Photo courtesy of Augustinian archives in Manila. Used with permission.
– Fr Leonard Dollentas
In his book Asia and Evangelization the former Archbishop of Guwalhati in India Thomas Menamparampil SDB, offered his enlightening thoughts on Asia and Evangelization: “For many people in Asia, conversion to God does not take place during a brilliant lecture, but during a deep prayer-experience with a believing community and close, intimate sharing. Their growing communities have a vision that is clearly Christ-centered. On this continent, faith has to be taken to truly deep levels in silence, concentration, contemplation, prayer, and solitude; collective search for meanings, values, reasons for social commitments … proving the path all the time towards our common destiny.” These words truly define how a missionary undertaking should be realized. Though they may have employed a different paradigm in missions, I cannot but admire the efficiency of the pioneering Spanish missionaries to the Philippines. They have been zealous with their commitment to the Church, to the faith, and to the poor. Thus, it is but profoundly meaningful that in the preparation phase of the 500th anniversary of the coming of Christianity in the Philippines, the year 2018 was dedicated to the Clergy and Consecrated Persons.
The Evangelization of the Philippines
The missionaries embarked on their missionary efforts in the Philippines upon Miguel López de Legazpi’s arrival in 1565, with the Augustinian Navigator Fr Andrés de Urdaneta. This was about 40 years after the first batch of Filipino Christians was introduced to the faith. Led by Father Urdaneta, the Spanish Augustinian friars, who moved from Mexico to the Philippines, became the first official Catholic missionaries in the country. In the quest of evangelization, after the Augustinians, the Franciscans missionaries arrived in 1577, followed by the Jesuits in 1581 and the Dominicans in 1587. The Augustinian Recollects arrived in Cebu in 1606. Most historians agree that from 1565 there was a rapid conversion of a huge number of Filipinos to the Catholic faith.
The Spanish Crown had given a mandate to use the power of the empire to bring diverse peoples into the Catholic religion and the use of coercion within mission was being sanctioned. As the missionaries were closer and familiar with the people, a number of them were uncomfortable with the harsh scheme to bring them to faith. They put their trust in nonviolent persuasion to convince the locals to embrace the faith. Dr. Jayeel Serrano Cornelio, director of the Development Studies Program at the Ateneo de Manila University described the pastoral approach of the early missionaries to the Philippines:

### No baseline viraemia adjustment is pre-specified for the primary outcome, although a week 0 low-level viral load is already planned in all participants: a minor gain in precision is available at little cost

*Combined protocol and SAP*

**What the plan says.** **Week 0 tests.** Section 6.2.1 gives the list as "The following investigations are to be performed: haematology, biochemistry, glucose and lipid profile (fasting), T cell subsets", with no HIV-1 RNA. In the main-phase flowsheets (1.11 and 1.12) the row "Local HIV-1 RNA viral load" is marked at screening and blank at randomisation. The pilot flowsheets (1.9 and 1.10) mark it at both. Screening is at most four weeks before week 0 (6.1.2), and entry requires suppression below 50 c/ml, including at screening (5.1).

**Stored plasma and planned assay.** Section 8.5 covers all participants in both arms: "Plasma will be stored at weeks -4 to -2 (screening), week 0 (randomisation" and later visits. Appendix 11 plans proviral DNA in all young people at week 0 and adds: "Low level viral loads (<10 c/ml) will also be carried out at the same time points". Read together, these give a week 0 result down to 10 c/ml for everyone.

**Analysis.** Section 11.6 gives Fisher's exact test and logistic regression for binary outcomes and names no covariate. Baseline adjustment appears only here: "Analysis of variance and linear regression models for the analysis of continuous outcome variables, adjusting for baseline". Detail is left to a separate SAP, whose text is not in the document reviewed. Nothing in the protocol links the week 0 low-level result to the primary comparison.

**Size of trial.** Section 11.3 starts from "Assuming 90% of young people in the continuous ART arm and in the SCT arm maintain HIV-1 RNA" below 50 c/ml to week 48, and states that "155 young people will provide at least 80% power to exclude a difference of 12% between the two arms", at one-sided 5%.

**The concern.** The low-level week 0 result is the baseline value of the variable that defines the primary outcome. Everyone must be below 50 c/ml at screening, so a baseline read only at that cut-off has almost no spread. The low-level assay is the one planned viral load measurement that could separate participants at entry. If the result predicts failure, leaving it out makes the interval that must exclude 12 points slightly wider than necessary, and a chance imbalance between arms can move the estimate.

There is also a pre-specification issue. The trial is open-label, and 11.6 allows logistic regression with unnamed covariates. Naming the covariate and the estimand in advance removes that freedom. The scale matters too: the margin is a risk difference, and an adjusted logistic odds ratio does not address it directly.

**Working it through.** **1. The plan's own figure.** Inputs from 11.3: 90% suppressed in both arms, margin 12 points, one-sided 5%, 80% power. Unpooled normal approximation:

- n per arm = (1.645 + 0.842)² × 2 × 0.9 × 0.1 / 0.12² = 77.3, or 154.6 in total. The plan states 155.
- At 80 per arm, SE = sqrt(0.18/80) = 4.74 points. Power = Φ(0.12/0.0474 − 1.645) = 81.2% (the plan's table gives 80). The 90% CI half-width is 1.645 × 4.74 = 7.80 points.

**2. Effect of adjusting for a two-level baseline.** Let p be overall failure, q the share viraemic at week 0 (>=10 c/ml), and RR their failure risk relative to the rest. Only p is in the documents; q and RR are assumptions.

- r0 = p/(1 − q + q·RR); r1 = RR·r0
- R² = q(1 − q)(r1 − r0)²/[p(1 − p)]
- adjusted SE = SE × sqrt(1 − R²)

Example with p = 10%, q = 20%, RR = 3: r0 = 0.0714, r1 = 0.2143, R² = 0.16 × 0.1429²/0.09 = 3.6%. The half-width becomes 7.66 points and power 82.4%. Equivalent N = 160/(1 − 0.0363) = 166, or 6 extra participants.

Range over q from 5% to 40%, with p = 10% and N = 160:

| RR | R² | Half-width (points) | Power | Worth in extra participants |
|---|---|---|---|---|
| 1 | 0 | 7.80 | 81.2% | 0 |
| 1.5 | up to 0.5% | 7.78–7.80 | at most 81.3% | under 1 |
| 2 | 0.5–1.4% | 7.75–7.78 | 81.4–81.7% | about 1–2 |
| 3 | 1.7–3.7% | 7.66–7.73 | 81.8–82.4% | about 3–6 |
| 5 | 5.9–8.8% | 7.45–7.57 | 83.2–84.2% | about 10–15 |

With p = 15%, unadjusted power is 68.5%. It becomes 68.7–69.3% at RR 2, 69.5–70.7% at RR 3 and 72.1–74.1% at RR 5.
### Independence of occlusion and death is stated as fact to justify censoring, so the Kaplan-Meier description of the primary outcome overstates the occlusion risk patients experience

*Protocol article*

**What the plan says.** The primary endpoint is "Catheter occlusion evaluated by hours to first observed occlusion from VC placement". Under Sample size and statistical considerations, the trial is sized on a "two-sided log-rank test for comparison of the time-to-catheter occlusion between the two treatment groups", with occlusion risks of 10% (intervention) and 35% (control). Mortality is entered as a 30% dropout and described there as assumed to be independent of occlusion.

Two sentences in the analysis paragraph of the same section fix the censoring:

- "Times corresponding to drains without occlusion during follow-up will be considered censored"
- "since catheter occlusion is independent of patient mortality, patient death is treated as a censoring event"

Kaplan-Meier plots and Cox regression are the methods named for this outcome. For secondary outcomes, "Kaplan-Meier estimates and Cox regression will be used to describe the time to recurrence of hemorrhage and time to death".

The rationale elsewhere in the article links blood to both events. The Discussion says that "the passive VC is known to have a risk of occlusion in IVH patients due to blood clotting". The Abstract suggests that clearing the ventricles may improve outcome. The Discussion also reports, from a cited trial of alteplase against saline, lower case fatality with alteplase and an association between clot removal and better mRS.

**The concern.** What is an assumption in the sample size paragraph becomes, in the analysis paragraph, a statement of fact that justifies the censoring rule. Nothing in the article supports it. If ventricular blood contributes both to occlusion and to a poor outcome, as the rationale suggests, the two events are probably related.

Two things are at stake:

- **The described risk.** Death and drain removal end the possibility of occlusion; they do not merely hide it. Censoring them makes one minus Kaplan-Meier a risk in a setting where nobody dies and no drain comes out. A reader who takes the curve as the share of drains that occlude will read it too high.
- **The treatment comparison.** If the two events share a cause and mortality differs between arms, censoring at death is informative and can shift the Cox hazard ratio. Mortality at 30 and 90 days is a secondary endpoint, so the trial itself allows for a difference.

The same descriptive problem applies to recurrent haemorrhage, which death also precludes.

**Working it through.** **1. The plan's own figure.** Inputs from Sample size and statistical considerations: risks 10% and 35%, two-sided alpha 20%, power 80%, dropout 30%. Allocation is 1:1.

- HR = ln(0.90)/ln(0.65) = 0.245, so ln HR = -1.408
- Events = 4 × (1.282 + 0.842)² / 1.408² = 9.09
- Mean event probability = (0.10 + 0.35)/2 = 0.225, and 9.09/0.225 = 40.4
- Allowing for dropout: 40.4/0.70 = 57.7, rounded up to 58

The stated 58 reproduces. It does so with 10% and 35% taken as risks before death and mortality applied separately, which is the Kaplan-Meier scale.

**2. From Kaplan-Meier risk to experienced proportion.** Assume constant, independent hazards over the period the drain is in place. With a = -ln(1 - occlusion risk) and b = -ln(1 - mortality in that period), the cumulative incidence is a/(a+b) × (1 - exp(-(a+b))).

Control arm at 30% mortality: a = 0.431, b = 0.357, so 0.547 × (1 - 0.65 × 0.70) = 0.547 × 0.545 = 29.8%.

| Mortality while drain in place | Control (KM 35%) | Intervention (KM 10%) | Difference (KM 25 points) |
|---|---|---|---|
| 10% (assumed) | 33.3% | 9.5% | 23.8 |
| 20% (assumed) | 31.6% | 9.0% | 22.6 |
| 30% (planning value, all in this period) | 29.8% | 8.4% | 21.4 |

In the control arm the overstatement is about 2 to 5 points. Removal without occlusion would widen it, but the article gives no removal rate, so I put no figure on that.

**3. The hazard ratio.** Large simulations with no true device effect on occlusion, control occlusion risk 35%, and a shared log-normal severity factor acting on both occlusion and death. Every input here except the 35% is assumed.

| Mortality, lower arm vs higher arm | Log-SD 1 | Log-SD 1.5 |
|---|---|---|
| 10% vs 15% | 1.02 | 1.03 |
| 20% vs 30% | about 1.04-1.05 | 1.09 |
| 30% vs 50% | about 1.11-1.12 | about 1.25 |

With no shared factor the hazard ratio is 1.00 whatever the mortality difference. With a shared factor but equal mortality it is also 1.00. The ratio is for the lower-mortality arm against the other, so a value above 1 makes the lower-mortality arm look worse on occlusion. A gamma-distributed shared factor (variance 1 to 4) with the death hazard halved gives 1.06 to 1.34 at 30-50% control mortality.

“The Christianization of the country was more than a change of heart of the people; the conversion included systematic lifestyle change. Friars made it a strict requirement for any native wanting to be baptized to have learned the tenets of Doctrina Cristiana, a document spelling out Catholic prayers, morality, and practices. Church leaders also taught catechisms—translated into vernacular languages—to young people. Friars ensured too that Christian teaching took over indigenous beliefs about restitution, sexual morality, and nature worship. Polygamy and slavery, for example, had to be renounced before baptism.” Indeed, the early missionaries worked dutifully for the Spanish crown, but with their commitment to the Church they made evangelization their life.
The missionaries not only promoted the Catholic faith with fervor, but they also performed ministries of service, such as education, literacy, social justice, health care, and economic development. Although the main purpose of the evangelization was to teach religious doctrine, the first missionaries also taught industrial and agricultural skills. While they themselves had mastered the local languages, they also conducted reading and writing classes in the Spanish language. Discovering the love for music in the hearts of the natives, the Spanish missionaries also introduced the Filipinos to the science of music.